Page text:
'Did I do and say enough?' D.C.-based HR director wonders following COVID-19 furloughs

Carlos Alcazar, director of human resources, at the Melrose Georgetown Hotel.  

Carlos Alcazar, director of human resources for the Melrose Georgetown Hotel in Washington, D.C., isn't sure he handled the fraction of that number he had to let go.

The Melrose Georgetown Hotel is owned by Remington Hotels, which the bulk of their almost 6,800 last week due COVID-19.

Alcazar said in a statement to Washington D.C. Business Daily, provided by Remington Hotels, that he can speak on behalf "of our 44 associates on furlough and 25 others that will fall on the unemployment category."

"D.C. is a highly affected city due to security measures taken to control the virus," Alcazar said. "Museums are closed, universities are closed, government entities are closed. Overall, there is no business to come to D.C. at this time."


Melrose Georgetown Hotel.  

Like everyone else in the nation's capital, the U.S. and the world, Alcazar has not been left untouched by the ongoing, and apparently accelerating, COVID-19 pandemic.

"As a father, as a friend, as a coach, as a manager, as a co-worker and as the head of the HR department, my heart is hurting as I passed on the news that due to the measures to control the infectious disease coronavirus, we were forced to reduce our staff and our operation to a minimum," he said. "You have to wonder, did I do and say enough? Was there anything else I could have done? Did I guide them in the correct way?"

Despite it all, Alcazar said he continues to have faith.

"The only thing that I hope, and I am sure is that I believe and trust that our company executives leaders and, off course, the government officials, will think and feel the same way I did," he said. "And act accordingly. Please keep in mind those families that could possibly go for more than six weeks without any earned money. Relief is needed."

That's the same message the travel and hotel industry in the U.S. hopes that government will get. Earlier this week, industry leaders met with President Donald Trump to ask for about $150 billion in relief.

COVID-19 has reduced guest numbers to single-digit percentages, forcing the hospitality industry to lay off staff and severely reduce hours for those who manage to remain employed.

"Remington Hotels is struggling in the face of the coronavirus," Remington Hotels President and CEO Sloan Dean III said in a statement.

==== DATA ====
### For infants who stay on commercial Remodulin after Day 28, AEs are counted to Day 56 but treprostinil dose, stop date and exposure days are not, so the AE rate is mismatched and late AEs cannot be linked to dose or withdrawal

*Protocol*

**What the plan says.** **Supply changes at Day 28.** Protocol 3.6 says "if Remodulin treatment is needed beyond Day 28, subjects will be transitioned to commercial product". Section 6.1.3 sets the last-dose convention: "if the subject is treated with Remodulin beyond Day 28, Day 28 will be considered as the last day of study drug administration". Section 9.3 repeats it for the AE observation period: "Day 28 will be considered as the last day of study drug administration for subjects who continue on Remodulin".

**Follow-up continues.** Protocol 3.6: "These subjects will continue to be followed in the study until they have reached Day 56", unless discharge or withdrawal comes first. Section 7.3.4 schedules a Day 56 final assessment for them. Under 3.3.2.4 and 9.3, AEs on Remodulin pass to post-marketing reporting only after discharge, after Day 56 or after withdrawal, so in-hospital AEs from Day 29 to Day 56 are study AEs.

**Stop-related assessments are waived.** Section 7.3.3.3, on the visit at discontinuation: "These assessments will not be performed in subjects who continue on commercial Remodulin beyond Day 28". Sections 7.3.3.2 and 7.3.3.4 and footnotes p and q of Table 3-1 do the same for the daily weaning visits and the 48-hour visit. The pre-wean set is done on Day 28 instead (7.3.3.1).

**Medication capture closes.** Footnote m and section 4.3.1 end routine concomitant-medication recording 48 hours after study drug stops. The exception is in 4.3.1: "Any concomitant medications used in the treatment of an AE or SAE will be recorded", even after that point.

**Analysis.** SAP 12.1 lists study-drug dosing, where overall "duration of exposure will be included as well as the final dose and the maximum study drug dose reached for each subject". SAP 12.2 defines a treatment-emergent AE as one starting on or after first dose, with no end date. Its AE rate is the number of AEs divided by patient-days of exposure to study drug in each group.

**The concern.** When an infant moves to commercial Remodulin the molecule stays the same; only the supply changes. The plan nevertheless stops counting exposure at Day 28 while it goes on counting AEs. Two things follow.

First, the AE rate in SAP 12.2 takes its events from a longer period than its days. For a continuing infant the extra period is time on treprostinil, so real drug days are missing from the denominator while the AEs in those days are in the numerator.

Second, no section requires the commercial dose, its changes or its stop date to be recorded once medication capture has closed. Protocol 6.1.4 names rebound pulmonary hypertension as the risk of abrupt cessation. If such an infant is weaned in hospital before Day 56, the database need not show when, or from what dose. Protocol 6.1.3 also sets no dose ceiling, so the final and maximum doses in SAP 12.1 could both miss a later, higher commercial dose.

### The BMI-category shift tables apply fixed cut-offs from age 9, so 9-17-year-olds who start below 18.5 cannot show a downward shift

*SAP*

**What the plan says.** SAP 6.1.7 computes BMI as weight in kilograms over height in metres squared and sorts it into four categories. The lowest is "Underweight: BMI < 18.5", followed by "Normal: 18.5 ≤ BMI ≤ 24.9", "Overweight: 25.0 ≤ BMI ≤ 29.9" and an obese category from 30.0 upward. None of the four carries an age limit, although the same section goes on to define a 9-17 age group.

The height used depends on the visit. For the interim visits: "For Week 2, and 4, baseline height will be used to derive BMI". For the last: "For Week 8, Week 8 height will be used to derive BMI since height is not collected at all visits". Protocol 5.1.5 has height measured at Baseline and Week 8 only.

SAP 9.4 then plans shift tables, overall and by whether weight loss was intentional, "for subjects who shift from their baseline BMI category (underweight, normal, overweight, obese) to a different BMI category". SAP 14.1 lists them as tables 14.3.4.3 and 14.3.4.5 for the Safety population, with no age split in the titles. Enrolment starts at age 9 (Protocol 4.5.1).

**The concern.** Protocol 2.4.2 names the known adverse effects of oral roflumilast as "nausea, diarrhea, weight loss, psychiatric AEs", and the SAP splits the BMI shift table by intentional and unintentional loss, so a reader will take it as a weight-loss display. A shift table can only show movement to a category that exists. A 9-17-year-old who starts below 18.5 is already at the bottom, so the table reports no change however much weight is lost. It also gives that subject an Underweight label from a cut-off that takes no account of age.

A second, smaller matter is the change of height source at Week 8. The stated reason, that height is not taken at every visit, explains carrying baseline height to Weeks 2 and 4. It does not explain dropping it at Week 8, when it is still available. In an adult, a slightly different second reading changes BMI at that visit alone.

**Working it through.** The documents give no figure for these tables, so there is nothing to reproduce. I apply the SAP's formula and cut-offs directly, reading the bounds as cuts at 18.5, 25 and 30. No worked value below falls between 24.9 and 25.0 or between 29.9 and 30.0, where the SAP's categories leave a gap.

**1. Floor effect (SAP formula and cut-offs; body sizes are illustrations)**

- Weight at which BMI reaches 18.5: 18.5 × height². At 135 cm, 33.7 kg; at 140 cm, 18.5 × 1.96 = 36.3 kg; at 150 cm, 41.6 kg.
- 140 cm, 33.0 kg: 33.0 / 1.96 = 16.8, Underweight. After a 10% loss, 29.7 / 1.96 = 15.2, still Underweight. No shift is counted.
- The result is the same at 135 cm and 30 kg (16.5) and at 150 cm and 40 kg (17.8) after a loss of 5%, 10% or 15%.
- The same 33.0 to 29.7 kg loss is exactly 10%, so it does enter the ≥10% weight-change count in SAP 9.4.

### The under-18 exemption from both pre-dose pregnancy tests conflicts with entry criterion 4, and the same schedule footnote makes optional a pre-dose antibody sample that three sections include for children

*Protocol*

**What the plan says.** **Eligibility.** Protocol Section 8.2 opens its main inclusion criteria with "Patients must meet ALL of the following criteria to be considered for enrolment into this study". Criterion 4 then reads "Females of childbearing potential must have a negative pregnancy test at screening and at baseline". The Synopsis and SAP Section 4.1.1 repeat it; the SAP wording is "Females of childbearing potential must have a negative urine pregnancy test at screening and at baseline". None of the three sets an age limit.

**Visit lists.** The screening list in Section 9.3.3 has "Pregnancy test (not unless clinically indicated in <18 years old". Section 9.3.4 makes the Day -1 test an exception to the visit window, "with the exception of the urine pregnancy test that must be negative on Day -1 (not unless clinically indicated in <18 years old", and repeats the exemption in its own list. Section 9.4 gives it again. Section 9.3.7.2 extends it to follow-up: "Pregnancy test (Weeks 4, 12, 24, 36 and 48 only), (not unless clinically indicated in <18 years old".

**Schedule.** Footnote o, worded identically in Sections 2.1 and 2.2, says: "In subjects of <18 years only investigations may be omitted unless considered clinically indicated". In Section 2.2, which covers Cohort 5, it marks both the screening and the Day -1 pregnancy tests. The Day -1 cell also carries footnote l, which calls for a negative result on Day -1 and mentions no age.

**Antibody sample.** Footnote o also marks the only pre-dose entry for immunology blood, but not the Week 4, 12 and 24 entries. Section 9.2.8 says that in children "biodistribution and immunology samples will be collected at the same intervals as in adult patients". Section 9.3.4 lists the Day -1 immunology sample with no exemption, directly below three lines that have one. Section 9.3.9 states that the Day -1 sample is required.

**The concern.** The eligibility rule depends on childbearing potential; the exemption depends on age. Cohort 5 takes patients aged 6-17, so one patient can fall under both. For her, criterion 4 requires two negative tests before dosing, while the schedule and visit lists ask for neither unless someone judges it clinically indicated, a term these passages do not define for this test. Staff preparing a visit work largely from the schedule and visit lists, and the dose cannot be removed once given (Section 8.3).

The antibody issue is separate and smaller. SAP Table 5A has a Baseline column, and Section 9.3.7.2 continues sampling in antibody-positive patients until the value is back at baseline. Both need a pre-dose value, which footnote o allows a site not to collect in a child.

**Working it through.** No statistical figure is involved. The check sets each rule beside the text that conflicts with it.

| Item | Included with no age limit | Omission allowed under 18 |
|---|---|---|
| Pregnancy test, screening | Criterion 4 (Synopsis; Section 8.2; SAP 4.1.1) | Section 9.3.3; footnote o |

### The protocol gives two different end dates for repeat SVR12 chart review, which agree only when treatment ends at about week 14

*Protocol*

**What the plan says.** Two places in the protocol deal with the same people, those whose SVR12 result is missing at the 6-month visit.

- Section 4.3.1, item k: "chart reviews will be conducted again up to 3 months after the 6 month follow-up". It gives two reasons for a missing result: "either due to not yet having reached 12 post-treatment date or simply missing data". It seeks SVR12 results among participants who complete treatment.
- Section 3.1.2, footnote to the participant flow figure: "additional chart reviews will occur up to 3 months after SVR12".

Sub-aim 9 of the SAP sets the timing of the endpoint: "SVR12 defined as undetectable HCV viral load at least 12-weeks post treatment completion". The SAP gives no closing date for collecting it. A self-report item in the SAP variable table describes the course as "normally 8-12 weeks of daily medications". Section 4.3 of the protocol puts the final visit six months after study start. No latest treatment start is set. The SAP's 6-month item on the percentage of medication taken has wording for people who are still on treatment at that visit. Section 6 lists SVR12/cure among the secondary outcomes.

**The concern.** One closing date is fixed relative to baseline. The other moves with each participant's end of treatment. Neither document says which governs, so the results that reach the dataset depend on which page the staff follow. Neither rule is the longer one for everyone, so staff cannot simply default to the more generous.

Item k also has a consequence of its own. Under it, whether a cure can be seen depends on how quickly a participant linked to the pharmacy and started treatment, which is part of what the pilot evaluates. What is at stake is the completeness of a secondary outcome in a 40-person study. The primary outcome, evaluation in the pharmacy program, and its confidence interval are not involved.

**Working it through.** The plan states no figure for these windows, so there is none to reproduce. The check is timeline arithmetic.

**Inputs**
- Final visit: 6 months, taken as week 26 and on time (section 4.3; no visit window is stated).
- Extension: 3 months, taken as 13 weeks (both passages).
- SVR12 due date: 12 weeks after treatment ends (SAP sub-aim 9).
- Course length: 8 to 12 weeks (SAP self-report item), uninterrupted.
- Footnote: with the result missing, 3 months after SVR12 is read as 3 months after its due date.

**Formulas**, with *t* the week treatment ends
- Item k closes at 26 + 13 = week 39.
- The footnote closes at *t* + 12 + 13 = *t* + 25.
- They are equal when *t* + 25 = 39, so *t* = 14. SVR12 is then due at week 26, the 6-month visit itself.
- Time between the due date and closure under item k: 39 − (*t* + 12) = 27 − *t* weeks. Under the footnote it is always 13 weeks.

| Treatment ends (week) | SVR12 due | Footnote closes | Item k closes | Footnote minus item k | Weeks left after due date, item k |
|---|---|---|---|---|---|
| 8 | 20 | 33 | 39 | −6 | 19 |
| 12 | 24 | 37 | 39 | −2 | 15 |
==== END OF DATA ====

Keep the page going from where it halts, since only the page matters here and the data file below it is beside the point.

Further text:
Dean's appointment as president and CEO of Remington Hotels was announced in December.

Remington, founded in 1968, is a hotel management company that also provides providing property management services. Its hospitality wing manages 86 hotels in 26 states across 17 brands.

The suffering of Remington Hotels' employees is a small portion of the larger story about how COVID-19 threatens the world's economy. Treasury Secretary Steven Mnuchin warned earlier this week that COVID-19 could drive unemployment in the U.S. to 20 percent, levels not seen since the Great Depression.

Like the rest of the industry, Remington Hotels has been hit hard by COVID-19, which has sunk its business to "beyond depression levels" and Remington anticipates losses this year in the hundreds of millions, Dean said.

Remington Hotels expects hotels that it manages to run at 90 percent lower occupancy levels in April 2020, compared to the same month last year, Dean said.

"Most all of our 6,800 associates are furloughed," he said, adding that the entire situation is a "disaster."

Priorities for the entire industry should be exactly what the American Hotel and Lodging Association presented directly to President Donald Trump on Tuesday, March 17, Dean said.

Those priorities are emergency assistance for employees, a workforce stabilization fund from the U.S. Treasury Department, preservation of business liquidity that would include $100 billion for employee retention and rehiring, and tax relief

"For many Americans in our sector, this health crisis will be compounded by economic hardship in the coming weeks and months," Dean said. "Congress must act now!! Time is essential as unemployment claims in hospitality will be in the millions."

Dean said assistance will need to come from the nation's top leadership.

Priorities for the entire industry were presented to President Donald Trump on Tuesday, March 17 by the American Hotel and Lodging Association.

Those priorities are emergency assistance for employees, a workforce stabilization fund from the U.S. Treasury Department, preservation of business liquidity that would include $100 billion for employee retention and rehiring, and tax relief

"For many Americans in our sector, this health crisis will be compounded by economic hardship in the coming weeks and months," Dean said. "Congress must act now!! Time is essential as unemployment claims in hospitality will be in the millions."

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